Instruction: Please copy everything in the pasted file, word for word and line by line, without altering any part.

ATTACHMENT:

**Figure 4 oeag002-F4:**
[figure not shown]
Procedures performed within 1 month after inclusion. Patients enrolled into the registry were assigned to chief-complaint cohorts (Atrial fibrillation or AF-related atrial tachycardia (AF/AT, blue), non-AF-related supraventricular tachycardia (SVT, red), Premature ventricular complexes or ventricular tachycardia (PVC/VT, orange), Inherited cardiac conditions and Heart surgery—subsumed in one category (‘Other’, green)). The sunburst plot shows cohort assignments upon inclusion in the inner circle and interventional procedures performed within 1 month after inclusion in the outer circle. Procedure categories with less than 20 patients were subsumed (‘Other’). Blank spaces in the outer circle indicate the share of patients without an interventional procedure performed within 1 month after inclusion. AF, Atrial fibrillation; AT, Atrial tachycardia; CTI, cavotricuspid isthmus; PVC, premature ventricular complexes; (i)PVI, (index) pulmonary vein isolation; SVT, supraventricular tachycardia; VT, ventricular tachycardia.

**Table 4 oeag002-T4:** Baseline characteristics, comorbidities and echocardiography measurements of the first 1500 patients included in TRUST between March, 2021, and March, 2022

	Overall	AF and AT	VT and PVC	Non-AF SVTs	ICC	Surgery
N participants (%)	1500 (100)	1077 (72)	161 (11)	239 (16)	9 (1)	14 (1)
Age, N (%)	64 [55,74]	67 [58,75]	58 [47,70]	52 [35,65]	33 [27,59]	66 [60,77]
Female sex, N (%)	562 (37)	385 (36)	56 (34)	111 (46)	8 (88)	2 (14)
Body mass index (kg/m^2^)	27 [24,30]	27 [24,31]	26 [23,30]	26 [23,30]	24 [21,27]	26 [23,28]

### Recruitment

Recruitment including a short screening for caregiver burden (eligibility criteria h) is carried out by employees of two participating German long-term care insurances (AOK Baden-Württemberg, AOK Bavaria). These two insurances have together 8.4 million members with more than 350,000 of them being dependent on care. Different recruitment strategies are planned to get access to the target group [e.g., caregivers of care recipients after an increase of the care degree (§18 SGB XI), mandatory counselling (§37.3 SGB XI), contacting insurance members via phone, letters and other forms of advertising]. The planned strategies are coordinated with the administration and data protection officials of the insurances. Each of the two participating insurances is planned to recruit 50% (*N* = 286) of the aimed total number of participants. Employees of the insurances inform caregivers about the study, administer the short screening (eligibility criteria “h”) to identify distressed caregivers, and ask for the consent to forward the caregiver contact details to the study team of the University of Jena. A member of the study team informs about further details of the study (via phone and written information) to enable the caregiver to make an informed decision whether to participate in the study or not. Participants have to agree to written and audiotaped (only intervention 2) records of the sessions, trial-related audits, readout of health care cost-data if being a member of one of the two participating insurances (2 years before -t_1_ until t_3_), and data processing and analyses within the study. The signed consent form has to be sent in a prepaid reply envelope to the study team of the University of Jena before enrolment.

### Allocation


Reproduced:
**Figure 4 oeag002-F4:**
[figure not shown]
Procedures performed within 1 month after inclusion. Patients enrolled into the registry were assigned to chief-complaint cohorts (Atrial fibrillation or AF-related atrial tachycardia (AF/AT, blue), non-AF-related supraventricular tachycardia (SVT, red), Premature ventricular complexes or ventricular tachycardia (PVC/VT, orange), Inherited cardiac conditions and Heart surgery—subsumed in one category (‘Other’, green)). The sunburst plot shows cohort assignments upon inclusion in the inner circle and interventional procedures performed within 1 month after inclusion in the outer circle. Procedure categories with less than 20 patients were subsumed (‘Other’). Blank spaces in the outer circle indicate the share of patients without an interventional procedure performed within 1 month after inclusion. AF, Atrial fibrillation; AT, Atrial tachycardia; CTI, cavotricuspid isthmus; PVC, premature ventricular complexes; (i)PVI, (index) pulmonary vein isolation; SVT, supraventricular tachycardia; VT, ventricular tachycardia.

**Table 4 oeag002-T4:** Baseline characteristics, comorbidities and echocardiography measurements of the first 1500 patients included in TRUST between March, 2021, and March, 2022

	Overall	AF and AT	VT and PVC	Non-AF SVTs	ICC	Surgery
N participants (%)	1500 (100)	1077 (72)	161 (11)	239 (16)	9 (1)	14 (1)
Age, N (%)	64 [55,74]	67 [58,75]	58 [47,70]	52 [35,65]	33 [27,59]	66 [60,77]
Female sex, N (%)	562 (37)	385 (36)	56 (34)	111 (46)	8 (88)	2 (14)
Body mass index (kg/m^2^)	27 [24,30]	27 [24,31]	26 [23,30]	26 [23,30]	24 [21,27]	26 [23,28]

### Recruitment

Recruitment including a short screening for caregiver burden (eligibility criteria h) is carried out by employees of two participating German long-term care insurances (AOK Baden-Württemberg, AOK Bavaria). These two insurances have together 8.4 million members with more than 350,000 of them being dependent on care. Different recruitment strategies are planned to get access to the target group [e.g., caregivers of care recipients after an increase of the care degree (§18 SGB XI), mandatory counselling (§37.3 SGB XI), contacting insurance members via phone, letters and other forms of advertising]. The planned strategies are coordinated with the administration and data protection officials of the insurances. Each of the two participating insurances is planned to recruit 50% (*N* = 286) of the aimed total number of participants. Employees of the insurances inform caregivers about the study, administer the short screening (eligibility criteria “h”) to identify distressed caregivers, and ask for the consent to forward the caregiver contact details to the study team of the University of Jena. A member of the study team informs about further details of the study (via phone and written information) to enable the caregiver to make an informed decision whether to participate in the study or not. Participants have to agree to written and audiotaped (only intervention 2) records of the sessions, trial-related audits, readout of health care cost-data if being a member of one of the two participating insurances (2 years before -t_1_ until t_3_), and data processing and analyses within the study. The signed consent form has to be sent in a prepaid reply envelope to the study team of the University of Jena before enrolment.

### Allocation